Guinea pig

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Guinea pig
Common guinea pig (Cavia aperea)

Common guinea pig ( Cavia aperea )

Superordinate : Euarchontoglires
Order : Rodents (Rodentia)
Subordination : Porcupine relatives (Hystricomorpha)
Partial order : Hystricognathi
without rank: Guinea Pig Relatives (Caviomorpha)
Family : Guinea pig
Scientific name
Gray , 1821

The guinea pigs (Caviidae) are a family from the order of rodents . They are composed of three externally very different subfamilies: the actual guinea pigs (Caviinae) with the house guinea pigs ( Cavia porcellus ) known in Central Europe , the pampas hares (Dolichotinae) and the Hydrochoerinae, to which the Capybara (water pig ) is the largest living rodent World matters.


Guinea pigs are widespread in large parts of South America , where they colonize a wide variety of habitats, from flat grasslands to mountain regions over 4000 meters above sea level. However, they are missing in the dense rainforest.


Depending on the species, these animals reach a head-trunk length of 20 to 130 centimeters. The body weight of dwarf guinea pigs is around 300 grams and of capybara up to 80 kilograms.

While the actual guinea pigs and the capybaras are compact animals with rather short limbs, the pampas rabbits with their long legs and large ears are more similar to the hares . The close relationship between the two groups can be seen in the details of the skull structure and the teeth.

The eyesight of guinea pigs is dichromatic , which means that, like many mammals, they can only distinguish blue from green, but not red.

Way of life

Guinea pigs are usually diurnal and do not hibernate in spite of adverse climatic conditions in the higher regions of their range . They used burrows that they dug themselves or that they took over from other animals. As a rule, they are social animals that live in pairs (for example the Munster guinea pigs ) or in groups with a male, a few females and the young animals. Some species have developed complex social structures.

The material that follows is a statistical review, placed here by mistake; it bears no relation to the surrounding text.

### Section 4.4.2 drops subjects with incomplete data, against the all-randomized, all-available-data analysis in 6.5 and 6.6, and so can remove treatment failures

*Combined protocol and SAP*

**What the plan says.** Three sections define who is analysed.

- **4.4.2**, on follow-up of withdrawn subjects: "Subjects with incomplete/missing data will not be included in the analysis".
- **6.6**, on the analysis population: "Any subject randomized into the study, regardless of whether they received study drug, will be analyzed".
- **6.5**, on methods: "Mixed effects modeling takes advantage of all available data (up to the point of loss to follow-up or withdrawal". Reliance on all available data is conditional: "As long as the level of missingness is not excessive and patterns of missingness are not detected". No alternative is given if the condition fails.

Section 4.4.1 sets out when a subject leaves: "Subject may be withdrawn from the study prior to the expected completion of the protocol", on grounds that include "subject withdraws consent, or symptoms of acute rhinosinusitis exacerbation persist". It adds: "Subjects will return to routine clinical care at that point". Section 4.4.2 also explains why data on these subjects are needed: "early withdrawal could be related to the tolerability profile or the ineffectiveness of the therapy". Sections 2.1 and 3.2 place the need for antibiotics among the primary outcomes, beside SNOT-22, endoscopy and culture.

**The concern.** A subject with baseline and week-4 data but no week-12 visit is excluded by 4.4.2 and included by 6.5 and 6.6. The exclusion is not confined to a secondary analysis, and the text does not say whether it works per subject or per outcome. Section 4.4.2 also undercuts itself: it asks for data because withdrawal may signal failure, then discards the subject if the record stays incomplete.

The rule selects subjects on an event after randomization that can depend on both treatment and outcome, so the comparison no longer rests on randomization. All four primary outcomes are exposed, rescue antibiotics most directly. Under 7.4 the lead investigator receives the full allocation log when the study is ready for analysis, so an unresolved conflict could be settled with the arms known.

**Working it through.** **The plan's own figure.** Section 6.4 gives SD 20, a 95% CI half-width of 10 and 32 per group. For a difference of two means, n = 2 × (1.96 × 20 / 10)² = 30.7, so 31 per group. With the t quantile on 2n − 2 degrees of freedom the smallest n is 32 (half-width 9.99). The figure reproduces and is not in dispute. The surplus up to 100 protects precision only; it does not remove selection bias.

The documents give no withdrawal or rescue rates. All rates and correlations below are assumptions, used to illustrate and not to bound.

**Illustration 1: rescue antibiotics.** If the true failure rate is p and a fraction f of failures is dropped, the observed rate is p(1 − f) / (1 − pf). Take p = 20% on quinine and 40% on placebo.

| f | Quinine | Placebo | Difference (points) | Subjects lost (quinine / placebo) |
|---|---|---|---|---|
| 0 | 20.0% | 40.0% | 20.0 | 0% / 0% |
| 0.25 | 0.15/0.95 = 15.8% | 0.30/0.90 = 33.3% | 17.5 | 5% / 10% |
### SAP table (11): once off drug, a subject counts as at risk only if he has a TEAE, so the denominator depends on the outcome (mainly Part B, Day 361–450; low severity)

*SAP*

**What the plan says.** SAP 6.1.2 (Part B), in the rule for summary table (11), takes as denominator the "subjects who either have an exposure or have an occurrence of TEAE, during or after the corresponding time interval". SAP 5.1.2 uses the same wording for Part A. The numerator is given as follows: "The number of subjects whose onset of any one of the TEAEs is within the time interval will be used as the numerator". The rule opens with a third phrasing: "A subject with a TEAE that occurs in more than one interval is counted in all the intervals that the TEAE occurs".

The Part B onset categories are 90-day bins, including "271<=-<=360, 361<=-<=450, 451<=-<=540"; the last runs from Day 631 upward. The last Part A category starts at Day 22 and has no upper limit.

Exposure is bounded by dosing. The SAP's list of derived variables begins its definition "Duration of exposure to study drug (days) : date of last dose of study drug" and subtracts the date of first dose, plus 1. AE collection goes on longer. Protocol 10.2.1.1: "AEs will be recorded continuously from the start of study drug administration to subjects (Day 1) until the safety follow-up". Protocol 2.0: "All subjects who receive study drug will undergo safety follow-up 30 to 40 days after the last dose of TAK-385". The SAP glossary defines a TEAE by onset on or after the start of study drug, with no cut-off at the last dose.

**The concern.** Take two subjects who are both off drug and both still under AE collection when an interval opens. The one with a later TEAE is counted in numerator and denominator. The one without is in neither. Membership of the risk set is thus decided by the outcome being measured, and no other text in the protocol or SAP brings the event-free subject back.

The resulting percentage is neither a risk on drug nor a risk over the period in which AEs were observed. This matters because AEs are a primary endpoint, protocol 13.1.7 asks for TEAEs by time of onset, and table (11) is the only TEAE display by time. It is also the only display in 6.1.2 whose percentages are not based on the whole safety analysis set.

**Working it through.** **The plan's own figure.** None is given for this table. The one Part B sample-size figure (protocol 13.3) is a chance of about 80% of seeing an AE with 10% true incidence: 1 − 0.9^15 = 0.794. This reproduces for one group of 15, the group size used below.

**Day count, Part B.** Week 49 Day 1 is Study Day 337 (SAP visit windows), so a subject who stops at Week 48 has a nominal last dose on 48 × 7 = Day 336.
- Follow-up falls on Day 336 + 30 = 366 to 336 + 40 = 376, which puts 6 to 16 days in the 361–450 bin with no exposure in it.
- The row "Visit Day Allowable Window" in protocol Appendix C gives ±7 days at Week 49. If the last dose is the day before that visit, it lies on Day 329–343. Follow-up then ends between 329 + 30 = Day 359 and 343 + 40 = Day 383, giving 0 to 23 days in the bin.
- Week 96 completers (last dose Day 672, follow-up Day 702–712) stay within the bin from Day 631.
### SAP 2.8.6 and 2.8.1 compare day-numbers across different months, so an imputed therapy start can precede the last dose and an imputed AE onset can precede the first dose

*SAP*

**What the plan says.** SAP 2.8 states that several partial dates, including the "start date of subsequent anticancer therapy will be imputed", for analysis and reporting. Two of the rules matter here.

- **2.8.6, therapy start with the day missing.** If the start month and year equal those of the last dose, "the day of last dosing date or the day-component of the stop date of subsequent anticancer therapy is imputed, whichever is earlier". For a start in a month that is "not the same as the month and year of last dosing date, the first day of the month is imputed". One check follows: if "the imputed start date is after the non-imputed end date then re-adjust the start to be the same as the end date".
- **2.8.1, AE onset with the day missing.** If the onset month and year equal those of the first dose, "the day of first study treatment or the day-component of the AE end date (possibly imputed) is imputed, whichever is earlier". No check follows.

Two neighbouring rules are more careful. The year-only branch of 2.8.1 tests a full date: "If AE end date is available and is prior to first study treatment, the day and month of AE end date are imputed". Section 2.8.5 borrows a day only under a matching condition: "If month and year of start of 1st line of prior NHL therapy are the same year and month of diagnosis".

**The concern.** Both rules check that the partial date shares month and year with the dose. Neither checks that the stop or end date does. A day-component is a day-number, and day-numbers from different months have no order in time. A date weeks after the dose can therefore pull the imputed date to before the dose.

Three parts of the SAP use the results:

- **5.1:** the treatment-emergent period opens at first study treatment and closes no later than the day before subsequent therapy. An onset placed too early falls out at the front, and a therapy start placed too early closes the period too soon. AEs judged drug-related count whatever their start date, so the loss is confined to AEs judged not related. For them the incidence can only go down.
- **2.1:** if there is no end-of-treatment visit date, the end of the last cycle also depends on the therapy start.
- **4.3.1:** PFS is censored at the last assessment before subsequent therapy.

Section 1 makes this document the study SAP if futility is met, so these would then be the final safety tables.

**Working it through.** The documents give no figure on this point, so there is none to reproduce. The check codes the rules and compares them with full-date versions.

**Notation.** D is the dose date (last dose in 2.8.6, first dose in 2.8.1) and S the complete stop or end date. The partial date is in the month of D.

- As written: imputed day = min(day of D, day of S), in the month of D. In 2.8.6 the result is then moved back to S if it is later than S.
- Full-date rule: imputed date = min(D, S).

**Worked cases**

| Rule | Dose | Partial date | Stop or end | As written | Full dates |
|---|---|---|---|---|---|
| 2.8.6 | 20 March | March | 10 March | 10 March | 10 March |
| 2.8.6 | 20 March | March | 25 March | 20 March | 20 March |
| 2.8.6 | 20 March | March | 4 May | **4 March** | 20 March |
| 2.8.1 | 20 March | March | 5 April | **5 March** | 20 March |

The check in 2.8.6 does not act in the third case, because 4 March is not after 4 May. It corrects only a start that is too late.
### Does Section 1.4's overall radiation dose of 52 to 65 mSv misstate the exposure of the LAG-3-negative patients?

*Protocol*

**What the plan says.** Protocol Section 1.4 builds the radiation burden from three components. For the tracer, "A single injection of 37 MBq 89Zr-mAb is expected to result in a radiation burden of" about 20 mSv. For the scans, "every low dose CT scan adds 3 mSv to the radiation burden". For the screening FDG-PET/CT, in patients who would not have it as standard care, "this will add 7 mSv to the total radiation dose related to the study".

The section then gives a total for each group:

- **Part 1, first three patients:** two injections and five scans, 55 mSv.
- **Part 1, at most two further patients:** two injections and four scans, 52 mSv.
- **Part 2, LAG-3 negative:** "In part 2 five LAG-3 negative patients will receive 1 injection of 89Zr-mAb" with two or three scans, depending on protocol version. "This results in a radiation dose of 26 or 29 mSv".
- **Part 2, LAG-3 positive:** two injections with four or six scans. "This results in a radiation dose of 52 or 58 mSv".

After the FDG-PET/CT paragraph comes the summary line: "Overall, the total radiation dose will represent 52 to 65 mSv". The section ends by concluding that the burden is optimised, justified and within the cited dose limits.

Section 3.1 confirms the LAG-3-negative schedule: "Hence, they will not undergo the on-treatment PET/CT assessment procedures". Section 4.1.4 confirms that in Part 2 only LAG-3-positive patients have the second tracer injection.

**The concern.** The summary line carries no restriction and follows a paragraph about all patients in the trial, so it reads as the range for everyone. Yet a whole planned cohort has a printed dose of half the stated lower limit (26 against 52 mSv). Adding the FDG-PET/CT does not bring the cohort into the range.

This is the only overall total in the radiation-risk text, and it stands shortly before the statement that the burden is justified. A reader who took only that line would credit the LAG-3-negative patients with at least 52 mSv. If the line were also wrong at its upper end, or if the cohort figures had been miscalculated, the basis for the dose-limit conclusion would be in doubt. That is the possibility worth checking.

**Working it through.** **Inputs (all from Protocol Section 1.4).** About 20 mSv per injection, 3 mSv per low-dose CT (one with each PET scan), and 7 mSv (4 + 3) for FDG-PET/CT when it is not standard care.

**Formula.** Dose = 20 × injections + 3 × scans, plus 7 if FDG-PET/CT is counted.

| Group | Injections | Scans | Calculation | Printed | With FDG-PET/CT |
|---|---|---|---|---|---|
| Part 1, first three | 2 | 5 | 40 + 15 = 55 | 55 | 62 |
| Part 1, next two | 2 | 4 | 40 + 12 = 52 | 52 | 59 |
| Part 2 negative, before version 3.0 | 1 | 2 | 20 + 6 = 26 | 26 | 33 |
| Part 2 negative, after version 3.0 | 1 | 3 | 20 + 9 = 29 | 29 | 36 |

Yellow-toothed guinea pig ( Galea spixii )

Guinea pigs are herbivores that, depending on their species and habitat, eat a wide variety of plant parts, such as fruits, grasses or seeds. Since they are one of the few vertebrates that cannot produce the important vitamin C ( ascorbic acid ) themselves, they have to ingest it with their food.

The gestation period is 50 to 150 days, depending on the species. It is longest in capybaras and pampas hares, in the smaller species it is relatively short at 50 to 70 days compared to related families. The young are born well developed with fur, teeth and open eyes and belong to those who flee from the nest .


The German name of the animals probably came about because Spanish sailors brought the animals across the sea to Europe and the squeaking noises of the guinea pigs are reminiscent of those of the domestic pigs. The stocky build and the regression of the tail also create a certain resemblance to pigs.

In the English name guinea pig , the reference is also to pig ( pig included). The origin of the part of the name guinea is not clear. It is conceivable that Guyana in South America could be confused with Guinea in Africa. The assumption that guinea has something to do with the guinea gold coin (English guinea ) and the selling price of the animals is untenable: The English doctor William Harvey used the name Ginny-pig as early as 1653, ten years before the first guineas were minted.

The Quechua- speaking population of Latin America called the animals quwi (or qowi ), in South American Spanish they are now called cuy . In English, the term is now cavy preferred because guinea pig also means " guinea pig has".


Phylogenetic systematics of guinea pigs (Caviidae)
  Guinea pigs (Caviidae)  
  Actual guinea pigs (Caviinae)  

 Real guinea pigs ( cavy )


 Miniature guinea pigs ( Microcavia )


 Yellow-toothed guinea pig ( Galea )


 Capybaras ( Hydrochoerus )




 Pampas hares (Dolichotinae)

Template: Klade / Maintenance / Style